Active endocarditis is defined as any patients currently receiving antibiotics
at the time of surgery. An abscess was defined as a region of necrosis containing
purulent material that had no communication with the cardiovascular lumen.
Patient characteristics are reported in Table 1. Mean age was 70.96
|Age (years)||70.96 |
|Male sex||25 (53.2)|
|Female sex||22 (46.8)|
|Diabetes diet||1 (2.2)|
|Systemic hypertension||42 (89.4)|
|Current smoker||6 (12.8)|
|Renal dysfunction||6 (12.8)|
|Cerebrovascular disease||2 (4.3)|
|Liver disease||4 (8.5)|
|Log EuroSCORE||0.33 |
|EuroSCORE II||26.69 |
|Values are presented as mean |
NIDDM, non-insulin-dependent diabetes mellitus; IDDM, insulin-dependent diabetes mellitus; COPD, chronic obstructive pulmonary disease; PVD, peripheral vascular disease; AF, atrial fibrillation; EuroSCORE, European System for Operative Risk Evaluation.
The GVM Care&Research review board approved the study and need for patient consent was waived due to the retrospective nature of the study.
Indication for surgical intervention followed current recommendations . The decision was based on patients’ hemodynamic instability, septic shock, or anatomical risk (e.g., detachment of the valve prosthesis with annular abscess and severe perivalvular leakage), and after specialist consultation including a cardiac surgeon, a cardiologist, an anesthesiologist, a neurologist and an infectious disease specialist. Surgical timing is classified into “emergent” and “urgent”. Emergent surgery refers to an operation that begins within 24 hours after the diagnosis of IE or heart failure is made while urgent surgery when patients are not electively admitted for surgery but they require surgery during hospitalization.
All patients underwent intraoperative transesophageal echocardiography (TEE), during in-hospital stay and at follow-up.
Preoperative TEE was routinely used. All interventions were performed under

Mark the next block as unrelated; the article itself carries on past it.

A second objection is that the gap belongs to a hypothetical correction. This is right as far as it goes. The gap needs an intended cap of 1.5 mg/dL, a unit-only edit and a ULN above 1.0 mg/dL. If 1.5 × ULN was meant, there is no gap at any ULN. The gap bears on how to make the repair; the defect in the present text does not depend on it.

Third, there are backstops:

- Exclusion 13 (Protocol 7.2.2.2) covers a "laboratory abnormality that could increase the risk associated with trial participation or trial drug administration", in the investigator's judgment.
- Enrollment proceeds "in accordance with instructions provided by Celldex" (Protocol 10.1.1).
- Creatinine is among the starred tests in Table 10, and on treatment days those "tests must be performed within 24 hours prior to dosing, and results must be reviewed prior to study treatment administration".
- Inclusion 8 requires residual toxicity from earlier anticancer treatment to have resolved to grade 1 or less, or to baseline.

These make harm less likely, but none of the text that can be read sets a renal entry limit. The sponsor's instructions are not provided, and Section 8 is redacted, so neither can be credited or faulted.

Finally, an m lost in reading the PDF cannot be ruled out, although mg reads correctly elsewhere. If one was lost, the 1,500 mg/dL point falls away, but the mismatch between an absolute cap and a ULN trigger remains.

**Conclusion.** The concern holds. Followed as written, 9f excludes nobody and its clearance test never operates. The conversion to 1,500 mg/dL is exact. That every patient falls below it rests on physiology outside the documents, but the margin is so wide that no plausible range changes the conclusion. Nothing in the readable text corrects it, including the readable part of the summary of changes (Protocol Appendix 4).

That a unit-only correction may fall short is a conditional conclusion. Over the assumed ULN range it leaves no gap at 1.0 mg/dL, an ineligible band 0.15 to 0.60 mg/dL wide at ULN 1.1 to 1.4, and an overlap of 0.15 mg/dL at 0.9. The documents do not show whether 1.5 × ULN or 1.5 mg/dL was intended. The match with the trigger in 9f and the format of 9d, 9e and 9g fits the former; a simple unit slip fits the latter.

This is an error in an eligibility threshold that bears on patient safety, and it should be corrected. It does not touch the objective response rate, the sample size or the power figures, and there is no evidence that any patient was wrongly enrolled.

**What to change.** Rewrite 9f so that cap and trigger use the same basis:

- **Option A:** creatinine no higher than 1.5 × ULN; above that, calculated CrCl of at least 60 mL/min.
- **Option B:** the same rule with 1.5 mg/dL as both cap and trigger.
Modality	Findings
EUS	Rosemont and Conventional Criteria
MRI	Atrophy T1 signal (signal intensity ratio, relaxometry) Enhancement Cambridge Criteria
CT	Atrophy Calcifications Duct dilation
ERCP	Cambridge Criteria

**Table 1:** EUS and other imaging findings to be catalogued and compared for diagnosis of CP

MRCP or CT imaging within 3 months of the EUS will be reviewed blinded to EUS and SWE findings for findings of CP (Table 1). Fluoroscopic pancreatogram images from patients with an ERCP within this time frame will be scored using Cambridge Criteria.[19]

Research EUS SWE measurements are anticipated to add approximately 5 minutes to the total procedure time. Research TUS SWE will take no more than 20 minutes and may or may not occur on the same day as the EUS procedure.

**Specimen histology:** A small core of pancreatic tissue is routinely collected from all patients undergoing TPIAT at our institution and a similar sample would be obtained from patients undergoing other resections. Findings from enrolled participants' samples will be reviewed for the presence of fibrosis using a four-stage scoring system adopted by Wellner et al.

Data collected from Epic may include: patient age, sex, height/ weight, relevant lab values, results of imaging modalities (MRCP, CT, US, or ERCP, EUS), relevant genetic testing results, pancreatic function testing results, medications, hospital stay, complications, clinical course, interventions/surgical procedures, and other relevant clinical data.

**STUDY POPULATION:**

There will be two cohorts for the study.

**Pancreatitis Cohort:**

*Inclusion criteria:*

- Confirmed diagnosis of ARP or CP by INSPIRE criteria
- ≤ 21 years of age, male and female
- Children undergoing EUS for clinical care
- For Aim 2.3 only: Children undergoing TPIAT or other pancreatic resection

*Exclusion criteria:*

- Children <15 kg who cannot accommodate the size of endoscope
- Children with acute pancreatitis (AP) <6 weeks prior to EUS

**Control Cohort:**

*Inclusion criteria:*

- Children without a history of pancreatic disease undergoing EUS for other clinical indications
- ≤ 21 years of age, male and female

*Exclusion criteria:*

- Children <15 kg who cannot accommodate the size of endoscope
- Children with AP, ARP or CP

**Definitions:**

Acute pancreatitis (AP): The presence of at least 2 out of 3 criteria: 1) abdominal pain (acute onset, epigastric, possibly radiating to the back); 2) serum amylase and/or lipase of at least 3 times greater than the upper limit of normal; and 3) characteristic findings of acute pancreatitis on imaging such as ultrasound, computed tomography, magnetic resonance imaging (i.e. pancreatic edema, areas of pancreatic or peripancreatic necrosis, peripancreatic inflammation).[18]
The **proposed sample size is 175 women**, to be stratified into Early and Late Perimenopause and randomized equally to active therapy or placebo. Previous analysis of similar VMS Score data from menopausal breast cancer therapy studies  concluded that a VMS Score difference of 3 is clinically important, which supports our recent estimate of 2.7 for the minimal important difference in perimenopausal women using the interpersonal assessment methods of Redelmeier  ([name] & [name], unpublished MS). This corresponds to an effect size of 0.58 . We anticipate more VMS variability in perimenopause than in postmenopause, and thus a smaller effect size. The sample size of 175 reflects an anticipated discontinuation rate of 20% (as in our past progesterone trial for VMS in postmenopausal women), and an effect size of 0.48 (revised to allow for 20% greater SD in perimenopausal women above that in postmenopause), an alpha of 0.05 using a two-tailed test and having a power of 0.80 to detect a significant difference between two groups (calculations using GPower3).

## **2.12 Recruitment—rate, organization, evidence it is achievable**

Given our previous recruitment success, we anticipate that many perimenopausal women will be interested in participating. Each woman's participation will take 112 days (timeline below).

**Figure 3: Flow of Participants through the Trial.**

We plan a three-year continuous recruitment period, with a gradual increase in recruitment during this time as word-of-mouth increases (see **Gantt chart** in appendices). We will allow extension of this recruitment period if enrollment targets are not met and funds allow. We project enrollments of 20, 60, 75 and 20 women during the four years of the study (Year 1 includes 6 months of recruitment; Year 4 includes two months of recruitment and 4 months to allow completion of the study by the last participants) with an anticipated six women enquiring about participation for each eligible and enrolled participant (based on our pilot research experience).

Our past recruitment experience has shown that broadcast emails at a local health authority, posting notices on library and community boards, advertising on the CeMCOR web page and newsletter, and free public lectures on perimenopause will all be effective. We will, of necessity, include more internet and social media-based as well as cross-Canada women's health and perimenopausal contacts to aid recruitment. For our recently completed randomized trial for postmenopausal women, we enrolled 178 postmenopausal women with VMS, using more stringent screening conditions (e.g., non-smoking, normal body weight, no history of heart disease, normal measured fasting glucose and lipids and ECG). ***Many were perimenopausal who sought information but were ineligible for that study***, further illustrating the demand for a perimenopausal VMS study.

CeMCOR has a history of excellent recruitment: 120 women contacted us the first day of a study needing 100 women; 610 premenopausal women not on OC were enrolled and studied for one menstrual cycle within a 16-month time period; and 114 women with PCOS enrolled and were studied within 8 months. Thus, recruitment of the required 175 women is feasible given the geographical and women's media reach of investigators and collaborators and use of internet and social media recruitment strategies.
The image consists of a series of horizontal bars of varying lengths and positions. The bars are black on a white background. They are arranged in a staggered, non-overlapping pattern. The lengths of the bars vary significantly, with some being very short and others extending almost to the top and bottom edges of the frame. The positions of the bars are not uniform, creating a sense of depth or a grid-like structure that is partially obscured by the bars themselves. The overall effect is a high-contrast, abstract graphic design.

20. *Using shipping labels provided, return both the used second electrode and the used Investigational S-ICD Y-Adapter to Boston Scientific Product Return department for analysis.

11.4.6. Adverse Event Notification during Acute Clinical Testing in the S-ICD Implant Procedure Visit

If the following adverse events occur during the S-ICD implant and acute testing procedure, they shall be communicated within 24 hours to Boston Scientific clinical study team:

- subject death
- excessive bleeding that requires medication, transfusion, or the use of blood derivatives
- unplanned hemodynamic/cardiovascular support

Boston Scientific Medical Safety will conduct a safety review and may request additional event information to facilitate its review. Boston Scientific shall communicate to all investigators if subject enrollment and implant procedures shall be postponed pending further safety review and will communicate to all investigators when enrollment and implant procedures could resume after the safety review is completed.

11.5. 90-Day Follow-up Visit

general anesthesia with re-sternotomy. Femoral vein and arteria cannulation for
extracorporeal circulation was performed prior to re-sternotomy. All operations
were performed with cardiopulmonary bypass and moderate hypothermia. Cold
Valve and surrounding infected tissue. (A) Infected biological prosthetic valve with paraannular aortic abscess. (B) Top view of the abscess. (C) View of the abscess and surrounding infected tissue after removal of the prosthetic valve.
All infected tissue was excised. The abscess was emptied, washed with
disinfectant solution, and left open to drain. Subsequently, the new aortic
prosthetic valve was implanted into the aortic root, exactly at the level of the
sinuses of Valsalva and above the abscess. The first step consists in the passage
of U-shaped stitches (Ti-Cron
Illustration of the surgical technique. (A) Passage of U-shaped
stitches with pledgets in the thickness of the aortic wall approximately 5–7 mm
above the abscess involving the annulus. (B) The prosthesis is fixed to the
aortic wall. (C) A 10 mm wide Teflon strip is positioned along the external
course of the aortic wall and U-shaped stitches are passed from the outside to
the inside of the aortic wall through the prosthetic annulus. (D) Prosthetic
annulus fixed to the Valsalva sinuses. (E) Viewing rotated 30
The choice of bioprosthesis or mechanical prosthesis was on the surgeon’s judgment in compliance with current guidelines. Special attention was paid to the patency of the coronary ostia near the new prosthesis.
Preoperative, perioperative, and postoperative variables were retrospectively